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Pennsylvania Ballet

By Wendy Perron

February 7–10, 2013
Merriam Theater

Philadelphia, PA
Performance reviewed: Feb. 9, evening


No one choreographs a slouch that slips into bountiful pirouettes as well as Twyla Tharp. And no one can perform it as well as the mercurial Mikhail Baryshnikov. That said, Zachary Hench did a valiant job as the lead in Push Comes to Shove, which entered PAB’s repertoire in 2008. The ballet splices vaudevillian shtick and technical sparkle into a playful scenario to music by Haydn and a rag by Joseph Lamb. If Hench was less awesomely dexterous than Baryshnikov in 1976, he still rendered the pelvic swivels, bursts of virtuosity, and broad feints with aplomb. Amy Aldridge was deliciously funny as one of his sidekicks and Lauren Fadeley deliriously happy as the other. The groupings of 30 dancers in stylish costumes by Santo Loquasto lent complexity and fun, and built up to a zany, lids-off (and hats off) finale.  It made me wonder why this ballet is not performed more often. (Wouldn’t Damian Woetzel have been fabulous in it?)

 

 

Zachary Hench in Tharp's Push Comes to Shove. Photo by Alexander Iziliaev, Courtesy PAB

 

Push Comes to Shove was a rousing conclusion to a well chosen mixed bill. First came Square Dance, an upbeat (though minor) Balanchine work. Here Aldridge was a bit stiff, too intent on smiling instead of allowing her dancing to project her joy. But the male lead, Jermel Johnson (also occasionally guilty of a pasted-on smile), was a gracious host, inviting us into the Balanchine idiom. His slow solo was especially fluid.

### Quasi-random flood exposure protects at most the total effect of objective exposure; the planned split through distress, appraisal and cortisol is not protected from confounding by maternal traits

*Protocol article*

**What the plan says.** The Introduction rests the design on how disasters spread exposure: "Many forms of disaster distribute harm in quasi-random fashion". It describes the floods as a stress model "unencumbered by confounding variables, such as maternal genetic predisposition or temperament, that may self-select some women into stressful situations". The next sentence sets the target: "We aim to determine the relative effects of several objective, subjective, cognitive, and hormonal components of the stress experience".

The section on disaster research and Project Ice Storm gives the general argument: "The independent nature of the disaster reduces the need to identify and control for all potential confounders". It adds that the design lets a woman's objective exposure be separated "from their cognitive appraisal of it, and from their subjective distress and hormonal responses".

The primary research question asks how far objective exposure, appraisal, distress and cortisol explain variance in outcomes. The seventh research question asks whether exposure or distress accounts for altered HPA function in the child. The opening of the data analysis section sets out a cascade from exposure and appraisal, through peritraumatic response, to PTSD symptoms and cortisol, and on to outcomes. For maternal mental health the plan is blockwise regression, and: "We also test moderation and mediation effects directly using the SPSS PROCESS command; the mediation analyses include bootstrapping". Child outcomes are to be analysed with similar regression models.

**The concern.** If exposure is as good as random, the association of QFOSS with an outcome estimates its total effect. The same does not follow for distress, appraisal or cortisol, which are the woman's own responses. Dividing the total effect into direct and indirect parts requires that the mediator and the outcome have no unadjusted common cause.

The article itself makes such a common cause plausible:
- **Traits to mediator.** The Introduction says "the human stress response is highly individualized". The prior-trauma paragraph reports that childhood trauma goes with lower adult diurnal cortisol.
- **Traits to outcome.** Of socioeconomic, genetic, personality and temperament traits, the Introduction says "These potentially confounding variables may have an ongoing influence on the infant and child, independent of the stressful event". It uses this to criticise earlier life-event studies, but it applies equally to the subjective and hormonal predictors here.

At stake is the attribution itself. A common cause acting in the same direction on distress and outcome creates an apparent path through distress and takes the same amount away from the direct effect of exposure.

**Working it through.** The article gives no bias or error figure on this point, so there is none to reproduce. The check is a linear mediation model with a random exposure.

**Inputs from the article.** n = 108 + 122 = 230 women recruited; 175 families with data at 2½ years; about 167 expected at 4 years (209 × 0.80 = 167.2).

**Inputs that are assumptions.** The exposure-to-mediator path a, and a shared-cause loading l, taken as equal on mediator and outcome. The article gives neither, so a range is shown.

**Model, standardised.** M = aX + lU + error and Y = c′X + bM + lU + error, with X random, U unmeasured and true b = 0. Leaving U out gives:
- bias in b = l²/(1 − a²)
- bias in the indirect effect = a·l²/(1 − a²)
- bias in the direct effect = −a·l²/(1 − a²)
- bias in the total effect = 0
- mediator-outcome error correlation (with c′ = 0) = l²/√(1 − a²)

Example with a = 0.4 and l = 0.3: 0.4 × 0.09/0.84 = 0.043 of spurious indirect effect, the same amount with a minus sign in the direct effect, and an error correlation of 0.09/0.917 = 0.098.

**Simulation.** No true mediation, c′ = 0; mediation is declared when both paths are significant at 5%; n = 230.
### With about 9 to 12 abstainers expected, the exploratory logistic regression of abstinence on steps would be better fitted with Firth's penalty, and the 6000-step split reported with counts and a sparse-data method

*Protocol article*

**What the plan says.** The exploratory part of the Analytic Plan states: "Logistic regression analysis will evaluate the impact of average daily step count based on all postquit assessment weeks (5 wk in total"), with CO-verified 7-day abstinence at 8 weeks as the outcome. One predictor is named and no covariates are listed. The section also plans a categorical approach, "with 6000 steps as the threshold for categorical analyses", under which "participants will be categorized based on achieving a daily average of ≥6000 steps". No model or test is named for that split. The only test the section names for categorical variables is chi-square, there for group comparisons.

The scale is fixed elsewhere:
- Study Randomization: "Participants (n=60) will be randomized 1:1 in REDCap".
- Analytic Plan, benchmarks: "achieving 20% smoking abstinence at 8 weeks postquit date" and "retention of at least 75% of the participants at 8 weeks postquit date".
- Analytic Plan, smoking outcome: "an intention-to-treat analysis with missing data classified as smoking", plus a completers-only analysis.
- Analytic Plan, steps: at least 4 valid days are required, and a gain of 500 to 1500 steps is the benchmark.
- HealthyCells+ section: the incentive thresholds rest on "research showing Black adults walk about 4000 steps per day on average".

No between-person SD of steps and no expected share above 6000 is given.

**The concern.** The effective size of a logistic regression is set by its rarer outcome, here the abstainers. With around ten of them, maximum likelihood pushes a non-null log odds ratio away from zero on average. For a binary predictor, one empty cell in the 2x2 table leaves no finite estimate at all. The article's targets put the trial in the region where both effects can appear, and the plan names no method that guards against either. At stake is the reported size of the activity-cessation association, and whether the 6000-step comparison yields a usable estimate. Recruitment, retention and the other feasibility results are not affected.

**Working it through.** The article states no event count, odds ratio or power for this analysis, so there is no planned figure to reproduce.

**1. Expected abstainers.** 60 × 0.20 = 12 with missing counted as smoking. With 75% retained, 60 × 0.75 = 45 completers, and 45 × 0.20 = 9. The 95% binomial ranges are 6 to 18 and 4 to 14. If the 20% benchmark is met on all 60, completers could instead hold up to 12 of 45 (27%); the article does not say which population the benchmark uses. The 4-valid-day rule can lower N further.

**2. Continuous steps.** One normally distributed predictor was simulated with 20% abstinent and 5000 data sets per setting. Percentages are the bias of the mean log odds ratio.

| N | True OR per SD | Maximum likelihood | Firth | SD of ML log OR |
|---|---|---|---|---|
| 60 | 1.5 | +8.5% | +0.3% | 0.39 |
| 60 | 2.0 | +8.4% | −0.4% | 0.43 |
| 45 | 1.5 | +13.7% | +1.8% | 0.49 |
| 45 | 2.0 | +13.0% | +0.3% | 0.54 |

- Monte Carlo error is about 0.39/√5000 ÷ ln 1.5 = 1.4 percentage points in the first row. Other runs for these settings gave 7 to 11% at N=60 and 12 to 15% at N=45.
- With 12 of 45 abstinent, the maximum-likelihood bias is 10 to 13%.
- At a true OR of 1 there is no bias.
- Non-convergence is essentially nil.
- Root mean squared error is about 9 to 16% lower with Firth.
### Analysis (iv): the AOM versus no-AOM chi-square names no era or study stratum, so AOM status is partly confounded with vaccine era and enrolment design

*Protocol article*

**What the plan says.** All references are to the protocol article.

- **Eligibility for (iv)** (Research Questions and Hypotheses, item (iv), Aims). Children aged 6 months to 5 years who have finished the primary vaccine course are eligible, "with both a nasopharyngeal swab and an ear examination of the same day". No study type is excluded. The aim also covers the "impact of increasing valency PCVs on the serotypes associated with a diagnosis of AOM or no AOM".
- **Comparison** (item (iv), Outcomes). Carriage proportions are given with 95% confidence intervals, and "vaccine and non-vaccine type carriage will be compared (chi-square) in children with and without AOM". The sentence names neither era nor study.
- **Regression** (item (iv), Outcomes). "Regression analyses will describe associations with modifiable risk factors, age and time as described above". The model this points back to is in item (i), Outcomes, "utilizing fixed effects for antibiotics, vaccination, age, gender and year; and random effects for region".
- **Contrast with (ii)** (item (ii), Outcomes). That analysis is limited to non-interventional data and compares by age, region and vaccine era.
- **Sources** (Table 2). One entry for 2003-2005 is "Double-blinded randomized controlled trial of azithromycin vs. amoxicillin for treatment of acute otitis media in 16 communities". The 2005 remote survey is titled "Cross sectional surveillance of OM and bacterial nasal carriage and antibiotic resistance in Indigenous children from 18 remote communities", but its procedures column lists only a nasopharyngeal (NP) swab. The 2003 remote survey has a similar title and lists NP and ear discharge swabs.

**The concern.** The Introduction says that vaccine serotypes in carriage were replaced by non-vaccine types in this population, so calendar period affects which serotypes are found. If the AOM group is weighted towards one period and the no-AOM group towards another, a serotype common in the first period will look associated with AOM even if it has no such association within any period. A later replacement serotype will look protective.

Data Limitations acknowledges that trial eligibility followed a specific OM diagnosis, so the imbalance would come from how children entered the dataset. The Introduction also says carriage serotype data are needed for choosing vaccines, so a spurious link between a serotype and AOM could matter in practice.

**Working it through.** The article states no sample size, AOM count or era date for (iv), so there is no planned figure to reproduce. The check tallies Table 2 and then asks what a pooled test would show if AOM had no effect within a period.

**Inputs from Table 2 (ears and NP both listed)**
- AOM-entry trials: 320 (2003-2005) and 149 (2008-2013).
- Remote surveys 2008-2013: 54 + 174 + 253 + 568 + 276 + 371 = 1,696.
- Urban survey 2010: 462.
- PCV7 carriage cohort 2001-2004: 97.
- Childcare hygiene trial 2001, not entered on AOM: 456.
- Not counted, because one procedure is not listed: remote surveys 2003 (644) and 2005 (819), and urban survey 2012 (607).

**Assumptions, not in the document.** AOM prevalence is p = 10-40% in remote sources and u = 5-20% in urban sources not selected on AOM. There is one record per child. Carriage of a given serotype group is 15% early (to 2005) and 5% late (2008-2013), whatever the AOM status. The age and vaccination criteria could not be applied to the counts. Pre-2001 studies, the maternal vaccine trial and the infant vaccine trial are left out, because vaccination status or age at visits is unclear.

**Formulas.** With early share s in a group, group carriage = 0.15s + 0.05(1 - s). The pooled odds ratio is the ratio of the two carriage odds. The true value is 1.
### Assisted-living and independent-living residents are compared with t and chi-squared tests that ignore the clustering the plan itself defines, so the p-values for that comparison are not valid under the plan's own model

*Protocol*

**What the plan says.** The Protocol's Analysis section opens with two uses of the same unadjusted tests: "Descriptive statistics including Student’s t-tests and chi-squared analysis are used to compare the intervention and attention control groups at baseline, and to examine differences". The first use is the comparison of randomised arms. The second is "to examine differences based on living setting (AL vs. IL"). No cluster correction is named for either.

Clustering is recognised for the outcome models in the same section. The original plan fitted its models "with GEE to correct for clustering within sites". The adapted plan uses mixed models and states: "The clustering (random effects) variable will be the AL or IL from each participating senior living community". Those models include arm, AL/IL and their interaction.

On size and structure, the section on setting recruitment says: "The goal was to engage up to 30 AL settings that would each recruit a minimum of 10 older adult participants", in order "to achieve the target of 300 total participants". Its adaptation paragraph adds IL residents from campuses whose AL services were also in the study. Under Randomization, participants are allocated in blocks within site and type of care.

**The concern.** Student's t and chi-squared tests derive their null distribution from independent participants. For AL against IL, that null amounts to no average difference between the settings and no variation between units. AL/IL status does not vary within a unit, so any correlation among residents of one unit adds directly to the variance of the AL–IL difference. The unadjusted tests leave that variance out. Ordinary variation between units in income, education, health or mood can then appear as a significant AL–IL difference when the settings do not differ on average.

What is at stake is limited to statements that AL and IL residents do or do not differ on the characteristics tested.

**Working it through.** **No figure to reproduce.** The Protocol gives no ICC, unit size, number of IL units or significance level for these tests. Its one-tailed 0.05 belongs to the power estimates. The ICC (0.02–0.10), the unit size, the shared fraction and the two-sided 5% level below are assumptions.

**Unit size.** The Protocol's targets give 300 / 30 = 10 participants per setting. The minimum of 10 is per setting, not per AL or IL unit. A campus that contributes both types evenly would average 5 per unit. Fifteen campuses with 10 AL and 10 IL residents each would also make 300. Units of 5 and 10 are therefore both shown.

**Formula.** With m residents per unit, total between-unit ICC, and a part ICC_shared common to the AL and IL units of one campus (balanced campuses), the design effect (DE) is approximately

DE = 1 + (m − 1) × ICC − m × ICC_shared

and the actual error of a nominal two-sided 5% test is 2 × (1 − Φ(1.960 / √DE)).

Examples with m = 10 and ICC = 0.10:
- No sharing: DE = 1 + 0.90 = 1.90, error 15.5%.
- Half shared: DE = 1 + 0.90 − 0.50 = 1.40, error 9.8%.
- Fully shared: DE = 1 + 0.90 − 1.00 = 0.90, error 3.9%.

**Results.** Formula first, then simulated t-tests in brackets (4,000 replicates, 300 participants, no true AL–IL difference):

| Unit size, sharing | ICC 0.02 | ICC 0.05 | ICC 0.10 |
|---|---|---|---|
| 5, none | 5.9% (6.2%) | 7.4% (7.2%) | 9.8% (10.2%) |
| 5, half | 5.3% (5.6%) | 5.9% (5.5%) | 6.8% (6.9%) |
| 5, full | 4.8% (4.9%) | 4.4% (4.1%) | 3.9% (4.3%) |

Amy Aldridge and Jermel Johnson in Balanchine's Square Dance.

Photo by Alexander Iziliaev, Courtesy PAB.

 

Then followed Wheeldon’s complete After the Rain, both the rarely performed Part I and the acclaimed Part II. The first part, a sextet, was well danced, though I missed the Rothko-like backdrop that usually adds a sense of foreboding before lifting to reveal the incredible lightness that is the celebrated duet. That duet belongs to Wendy Whelan, who created the woman’s role partnered by Jock Soto. But Julie Diana was an absolute dream: poignant, loving, ethereal, precise, and sweet. The woman and man (in this case, Hench) connect by gently grazing or hooking the other’s limbs. Diana performed details, like placing her hands in reverse prayer position behind her as she was being lifted, with precision and tenderness. Her delicacy, the simplicity of Wheeldon’s gestures, and the haunting Arvo Pärt music (played live by violinist Shannon Lee and pianist Martha Koeneman) infused the ballet with a rich melancholy. (Perhaps the fact that Diana and Hench are married contributed to the intimacy. Her kiss on his forehead might be new.) Just as happens when this ballet is performed at New York City Ballet, the audience got very quiet. Afterward, you emerged as though from a private reverie.


This was an exciting program, showing the company’s longtime foundation in Balanchine ballets while also revealing a contemporary sensibility that ranges from deeply moving to utterly delightful.


Pictured at top: Julie Diana and Zachary Hench in After the Rain.

Photo by Alexander Iziliaev, Courtesy PAB.